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SOLFAMU Study of Nasal Brushing Collected OLFActory MUcosa Samples in the Diagnosis of Human Encephalopathies

The safety and scientific validity of this study is the responsibility of the study sponsor and investigators. Listing a study does not mean it has been evaluated by the U.S. Federal Government. Know the risks and potential benefits of clinical studies and talk to your health care provider before participating. Read our disclaimer for details. Identifier: NCT02951559
Recruitment Status : Recruiting
First Posted : November 1, 2016
Last Update Posted : May 3, 2018
Information provided by (Responsible Party):
Giovanni Di Perri, University of Turin, Italy

Brief Summary:

Encephalopathies are a group of central nervous system (CNS) affection with heterogeneous etiology. Several causes have been recognized including neurodegenerative, vascular, infectious, autoimmune, toxic or allergic affections or secondary to systemic disorders. While 30-50% of acute encephalitis remains without etiological definition, definitive criteria for neurodegenerative diseases are usually unavailable in vivo and possible or probable definitions are used. The Olfactory mucosa (OM) is the part of the nasal mucosa that carries the specialized sensory organ for the modality of smell; the olfactory epithelium is composed of five principal cell types including olfactory receptor neurons. A sample of OM may be collected through a rhinoscopy-guided brushing: it is well-accepted by patients, not-contraindicated in patients with raised intracranial pressure and associated with almost no side-effects. Nasal brushing has recently been proposed for the in vivo diagnosis of Creutzfeldt-Jakob disease (CJD).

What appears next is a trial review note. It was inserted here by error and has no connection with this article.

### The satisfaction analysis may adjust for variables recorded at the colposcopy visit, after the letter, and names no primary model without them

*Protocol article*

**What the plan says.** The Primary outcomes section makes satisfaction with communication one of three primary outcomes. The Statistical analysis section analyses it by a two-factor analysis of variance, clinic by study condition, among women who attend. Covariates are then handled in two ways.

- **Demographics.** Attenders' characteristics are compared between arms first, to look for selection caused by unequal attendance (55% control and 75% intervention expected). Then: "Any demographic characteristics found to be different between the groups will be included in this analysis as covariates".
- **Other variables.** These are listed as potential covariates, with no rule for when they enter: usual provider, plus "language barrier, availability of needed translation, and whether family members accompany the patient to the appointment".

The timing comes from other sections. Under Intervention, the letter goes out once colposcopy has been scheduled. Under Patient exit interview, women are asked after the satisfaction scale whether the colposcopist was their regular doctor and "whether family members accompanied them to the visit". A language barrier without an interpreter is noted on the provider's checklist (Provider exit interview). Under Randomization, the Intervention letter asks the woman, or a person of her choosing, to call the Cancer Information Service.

Aims of the project are:

  1. Training of ear throat and nose (ETN), Infectious disease (ID) and neurology (NEU) specialists in the technique of nasal brushing;
  2. Conducting a prospective study comparing the use of nasal brushing with gold-standard criteria in the diagnosis of Encephalopathies;
  3. Increasing the diagnostic and prognostic power in the diagnosis of encephalopathies.

A prospective, case control, multicentric study enrolling 400 patients and 100 controls (patients with nasal stenosis undergoing rhinoscopy for clinical reasons). Patients will be diagnosed and followed according to international guidelines and local clinical practice. Cerebrospinal fluid and magnetic resonance imaging will be used, where indicated, for the diagnosis according to the clinical or radiological suspect.

Condition or disease Intervention/treatment Phase
Encephalopathy HIV-encephalopathy Alzheimer Dementia Device: Nasal Brushing Phase 4

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Study Type : Interventional  (Clinical Trial)
Estimated Enrollment : 250 participants
Intervention Model: Single Group Assignment
Masking: None (Open Label)
Primary Purpose: Diagnostic
Official Title: Study of Nasal Brushing Collected OLFActory MUcosa Samples in the Diagnosis of Human Encephalopathies
Study Start Date : March 2016
Estimated Primary Completion Date : February 2021
Estimated Study Completion Date : February 2021

Arm Intervention/treatment
Experimental: Brushing
Patients will undergo nasal brushing as further described additionally to other gold standard practices according to the suspected aetiology (brain MRI, lumbar puncture, plasma tests, etc.)
Device: Nasal Brushing
Nasal brushing will be performed in non-sedated patients as follows. After administration of a local vasoconstrictor (1% epinephrine) with the use of a nasal tampon, inserted into the nasal cavity of the patient to locate the olfactory mucosa lining the nasal vault. A sterile, disposable brush ("Copanflock", "Copan", Brescia, Italy) will be inserted gently rolled on the mucosal surface, withdrawn,and immersed in 0.9% saline solution, UTM (Universal Transporter Medium) or 4% formaldehyde. Two swabs will be collected for each nostril.